Rated: PG for thematic elements, some bullying, war images and brief language. Reviewed by: Jim Release date: October 13, 2017 Released by: Fox Searchlight Pictures
Part British period piece, part biopic concerning the making of a beloved children's book (i.e. Winnie The Pooh) is more intriguing, introspective, even gloomier than expected. That will leave some patrons lachrymose touched by a pretty vivid, not too obfuscated chronicle.
Goodbye Christopher Robin stars Irish actor/writer Domhnall Gleeson (Ex Machina, a devious operative in the current American Made and son of Brendan) , Margot Robbie (The Wolf of Wall Street, Whiskey, Tango, Foxtrot), and Kelly Macdonald (T2 Trainspotting, Gosford Park) in a flashback drama that handles messed-up characters and situations pretty well; in ways that relate to the way social media is handled in our 'TMZ' world.
It's bookended around 1941 when Alan (A.A.) Milne (a vulnerable, if spry Gleeson) and conceited patrician wife Daphne (a one-dimensional Robbie) receive word about their son Christopher Robin (Alex Lawther) in the war. It causes Milne to 'look back' to the childhood of their boy nicknamed Billy Moon when he penned funny plays and films. Even earlier when he returned from the 'Great War' with high anxiety (what is now referred to PTSD) and obviously didn't want his son to bear the same type of hardship. Billy was mostly raised by his nanny Olive, a quite effective Macdonald.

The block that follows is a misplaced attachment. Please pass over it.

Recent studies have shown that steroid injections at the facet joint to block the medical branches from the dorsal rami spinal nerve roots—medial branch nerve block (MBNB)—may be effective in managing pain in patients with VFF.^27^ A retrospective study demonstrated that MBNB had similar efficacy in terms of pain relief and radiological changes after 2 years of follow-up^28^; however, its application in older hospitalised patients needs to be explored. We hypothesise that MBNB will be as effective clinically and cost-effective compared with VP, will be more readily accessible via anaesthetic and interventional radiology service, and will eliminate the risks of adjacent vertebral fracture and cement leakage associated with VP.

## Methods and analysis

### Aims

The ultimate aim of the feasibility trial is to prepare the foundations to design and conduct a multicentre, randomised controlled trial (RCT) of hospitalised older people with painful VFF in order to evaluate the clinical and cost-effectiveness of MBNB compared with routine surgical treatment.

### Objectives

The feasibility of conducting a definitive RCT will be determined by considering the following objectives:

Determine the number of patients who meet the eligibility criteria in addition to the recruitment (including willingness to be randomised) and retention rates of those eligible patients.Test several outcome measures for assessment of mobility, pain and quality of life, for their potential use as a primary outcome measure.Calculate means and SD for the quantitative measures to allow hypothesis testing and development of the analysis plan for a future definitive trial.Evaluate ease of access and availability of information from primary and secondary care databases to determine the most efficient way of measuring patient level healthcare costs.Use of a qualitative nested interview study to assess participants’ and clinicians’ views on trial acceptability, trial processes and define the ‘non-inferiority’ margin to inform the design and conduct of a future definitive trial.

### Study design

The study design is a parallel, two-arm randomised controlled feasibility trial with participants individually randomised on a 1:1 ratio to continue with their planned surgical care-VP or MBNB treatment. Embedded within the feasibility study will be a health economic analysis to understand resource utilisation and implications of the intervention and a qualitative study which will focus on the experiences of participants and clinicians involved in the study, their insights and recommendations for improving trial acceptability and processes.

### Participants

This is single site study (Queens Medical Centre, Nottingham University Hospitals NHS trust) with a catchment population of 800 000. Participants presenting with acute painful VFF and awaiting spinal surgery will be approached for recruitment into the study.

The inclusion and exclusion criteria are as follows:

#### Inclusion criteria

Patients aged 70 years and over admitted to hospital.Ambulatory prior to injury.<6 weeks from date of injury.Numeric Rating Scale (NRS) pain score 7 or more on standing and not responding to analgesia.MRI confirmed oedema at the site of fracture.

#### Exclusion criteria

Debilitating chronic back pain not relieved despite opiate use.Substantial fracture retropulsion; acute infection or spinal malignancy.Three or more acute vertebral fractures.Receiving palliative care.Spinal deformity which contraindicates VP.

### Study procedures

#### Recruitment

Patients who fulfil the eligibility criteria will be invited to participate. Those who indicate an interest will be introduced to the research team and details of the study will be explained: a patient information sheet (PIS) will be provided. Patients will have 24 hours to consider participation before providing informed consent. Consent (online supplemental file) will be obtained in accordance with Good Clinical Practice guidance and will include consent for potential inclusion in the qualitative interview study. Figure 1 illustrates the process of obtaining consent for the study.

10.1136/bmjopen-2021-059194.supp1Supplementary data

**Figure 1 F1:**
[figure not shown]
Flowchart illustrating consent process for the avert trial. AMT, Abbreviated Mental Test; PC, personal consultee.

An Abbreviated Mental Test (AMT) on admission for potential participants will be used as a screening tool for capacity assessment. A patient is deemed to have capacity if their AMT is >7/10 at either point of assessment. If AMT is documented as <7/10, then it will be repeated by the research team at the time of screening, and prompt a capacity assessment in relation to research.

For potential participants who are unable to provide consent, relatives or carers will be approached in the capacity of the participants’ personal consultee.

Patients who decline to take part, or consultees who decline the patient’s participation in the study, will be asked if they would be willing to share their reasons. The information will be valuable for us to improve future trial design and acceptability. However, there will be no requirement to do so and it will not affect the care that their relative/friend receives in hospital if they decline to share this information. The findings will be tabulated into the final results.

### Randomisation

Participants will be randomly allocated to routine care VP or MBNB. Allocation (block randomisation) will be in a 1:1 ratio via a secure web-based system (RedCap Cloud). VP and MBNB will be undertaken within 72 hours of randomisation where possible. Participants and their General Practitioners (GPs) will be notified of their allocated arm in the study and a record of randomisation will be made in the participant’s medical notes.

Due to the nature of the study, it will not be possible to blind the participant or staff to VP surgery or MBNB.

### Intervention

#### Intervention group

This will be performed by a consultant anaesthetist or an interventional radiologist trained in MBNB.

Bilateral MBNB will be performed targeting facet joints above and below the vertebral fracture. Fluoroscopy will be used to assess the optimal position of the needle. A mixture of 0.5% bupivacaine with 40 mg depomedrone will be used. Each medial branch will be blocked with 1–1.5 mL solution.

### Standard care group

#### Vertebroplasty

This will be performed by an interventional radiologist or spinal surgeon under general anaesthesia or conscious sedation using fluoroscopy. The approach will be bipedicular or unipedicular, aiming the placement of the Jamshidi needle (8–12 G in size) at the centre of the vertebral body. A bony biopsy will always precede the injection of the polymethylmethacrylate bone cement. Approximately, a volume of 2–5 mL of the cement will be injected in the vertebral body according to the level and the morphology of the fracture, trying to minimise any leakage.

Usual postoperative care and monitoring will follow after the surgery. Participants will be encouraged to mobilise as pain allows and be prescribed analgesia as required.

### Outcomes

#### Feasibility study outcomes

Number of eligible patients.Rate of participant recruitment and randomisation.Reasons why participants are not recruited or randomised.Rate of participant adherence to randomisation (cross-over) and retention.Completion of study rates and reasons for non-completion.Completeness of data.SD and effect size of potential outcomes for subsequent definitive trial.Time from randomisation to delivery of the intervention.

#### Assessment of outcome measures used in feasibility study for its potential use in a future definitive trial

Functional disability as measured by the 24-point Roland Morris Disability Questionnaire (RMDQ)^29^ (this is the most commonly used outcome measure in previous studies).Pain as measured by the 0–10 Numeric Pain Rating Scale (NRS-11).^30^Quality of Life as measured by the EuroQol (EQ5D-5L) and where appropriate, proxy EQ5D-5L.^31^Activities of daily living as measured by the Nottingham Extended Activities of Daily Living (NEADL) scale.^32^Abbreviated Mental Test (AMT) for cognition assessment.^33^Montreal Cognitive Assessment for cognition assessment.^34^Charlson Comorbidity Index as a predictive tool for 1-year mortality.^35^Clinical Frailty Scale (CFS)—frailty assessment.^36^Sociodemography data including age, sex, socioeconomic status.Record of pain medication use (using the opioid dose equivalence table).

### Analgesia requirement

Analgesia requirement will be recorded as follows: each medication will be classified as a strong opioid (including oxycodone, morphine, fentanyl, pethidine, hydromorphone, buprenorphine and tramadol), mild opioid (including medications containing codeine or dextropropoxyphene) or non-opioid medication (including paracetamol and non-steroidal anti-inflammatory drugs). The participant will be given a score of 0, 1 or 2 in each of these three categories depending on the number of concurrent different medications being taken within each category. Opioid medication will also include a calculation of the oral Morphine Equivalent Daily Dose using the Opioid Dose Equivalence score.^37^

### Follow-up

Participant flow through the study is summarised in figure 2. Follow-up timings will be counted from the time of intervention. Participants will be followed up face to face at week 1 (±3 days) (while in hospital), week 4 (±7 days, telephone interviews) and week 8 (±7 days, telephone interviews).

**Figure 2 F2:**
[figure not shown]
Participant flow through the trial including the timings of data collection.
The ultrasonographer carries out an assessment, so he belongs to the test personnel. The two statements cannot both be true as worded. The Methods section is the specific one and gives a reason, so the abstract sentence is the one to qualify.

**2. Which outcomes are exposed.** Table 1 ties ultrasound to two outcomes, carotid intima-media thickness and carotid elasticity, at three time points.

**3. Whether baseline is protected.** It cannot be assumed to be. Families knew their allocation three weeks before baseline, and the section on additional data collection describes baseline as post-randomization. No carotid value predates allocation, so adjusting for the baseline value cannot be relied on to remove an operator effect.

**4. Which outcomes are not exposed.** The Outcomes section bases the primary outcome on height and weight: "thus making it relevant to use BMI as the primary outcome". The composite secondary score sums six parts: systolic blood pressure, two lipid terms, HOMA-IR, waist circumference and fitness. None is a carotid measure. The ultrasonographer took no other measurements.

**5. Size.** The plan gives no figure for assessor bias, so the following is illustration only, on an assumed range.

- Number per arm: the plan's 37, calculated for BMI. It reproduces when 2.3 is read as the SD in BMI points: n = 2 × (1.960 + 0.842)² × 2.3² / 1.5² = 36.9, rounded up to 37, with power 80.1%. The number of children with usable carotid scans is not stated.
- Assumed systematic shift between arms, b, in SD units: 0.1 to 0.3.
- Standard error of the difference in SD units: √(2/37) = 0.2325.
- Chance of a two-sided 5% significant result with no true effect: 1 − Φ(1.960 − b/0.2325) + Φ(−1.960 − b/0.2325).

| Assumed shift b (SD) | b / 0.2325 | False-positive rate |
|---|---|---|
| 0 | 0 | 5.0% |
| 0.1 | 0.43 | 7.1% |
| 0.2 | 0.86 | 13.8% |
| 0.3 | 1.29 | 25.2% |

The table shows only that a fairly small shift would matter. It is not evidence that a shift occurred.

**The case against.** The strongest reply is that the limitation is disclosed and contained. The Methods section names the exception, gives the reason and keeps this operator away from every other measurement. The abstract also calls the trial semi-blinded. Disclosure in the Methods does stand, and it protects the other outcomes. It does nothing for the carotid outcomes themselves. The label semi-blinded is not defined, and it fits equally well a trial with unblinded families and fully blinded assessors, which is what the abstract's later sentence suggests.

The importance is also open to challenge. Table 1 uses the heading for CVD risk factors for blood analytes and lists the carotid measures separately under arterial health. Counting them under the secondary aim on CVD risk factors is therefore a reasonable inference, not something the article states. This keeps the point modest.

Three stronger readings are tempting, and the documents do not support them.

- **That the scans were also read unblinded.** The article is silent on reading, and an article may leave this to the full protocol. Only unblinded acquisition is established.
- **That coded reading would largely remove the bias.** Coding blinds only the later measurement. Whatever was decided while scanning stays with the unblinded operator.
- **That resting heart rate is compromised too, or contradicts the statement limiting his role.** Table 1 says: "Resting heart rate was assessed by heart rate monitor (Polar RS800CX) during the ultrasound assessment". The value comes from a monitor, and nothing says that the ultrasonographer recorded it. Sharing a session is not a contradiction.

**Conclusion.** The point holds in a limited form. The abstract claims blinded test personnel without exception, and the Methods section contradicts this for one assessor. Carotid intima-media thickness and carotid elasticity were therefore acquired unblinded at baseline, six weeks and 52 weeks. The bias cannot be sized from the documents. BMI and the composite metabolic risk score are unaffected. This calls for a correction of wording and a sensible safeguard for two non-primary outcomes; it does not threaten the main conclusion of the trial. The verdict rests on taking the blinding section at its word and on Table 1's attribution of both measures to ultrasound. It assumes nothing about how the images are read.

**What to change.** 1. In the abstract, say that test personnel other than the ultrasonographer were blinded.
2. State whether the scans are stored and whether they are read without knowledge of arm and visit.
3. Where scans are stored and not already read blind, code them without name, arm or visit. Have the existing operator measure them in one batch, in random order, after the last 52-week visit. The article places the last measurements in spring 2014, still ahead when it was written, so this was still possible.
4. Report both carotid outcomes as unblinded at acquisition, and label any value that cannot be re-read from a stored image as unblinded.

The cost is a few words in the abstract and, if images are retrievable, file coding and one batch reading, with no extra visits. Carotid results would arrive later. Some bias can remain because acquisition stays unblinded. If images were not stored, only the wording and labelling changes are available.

Young Billy (a fine, dimpled Will Tilston) is the impetus for his father to make a change as the family relocates to rural Sussex in recounting stories based on his (stuffed) toy animals and wooded environs. But, this will lead to a news outlet frenzy that will leave its mark on the family.
Helmer Simon Curtis (My Week With Marilyn) works with his craftspeople to impart elegance to finding humanity in society's upper echelon with Robbie doling out more of Daphne's personality in quieter spaces. Though this wife comes across arguably less sympathetic than her Harley Quinn in the successful DC Comics movie Suicide Squad.
The father/son dynamic is at the heart of productive, if deceptive "Robin" where the structuring isn't that detrimental and the make-up work is decent enough in the aging process (maybe not coming off that effectively in Milne's case). What prevails is the unsentimental honesty (like the poignant Finding Neverland) from a generous Gleeson to the unforeseen range and constancy brought to the fore by an adorable Tilston and haunted Lawther (The Imitation Game).
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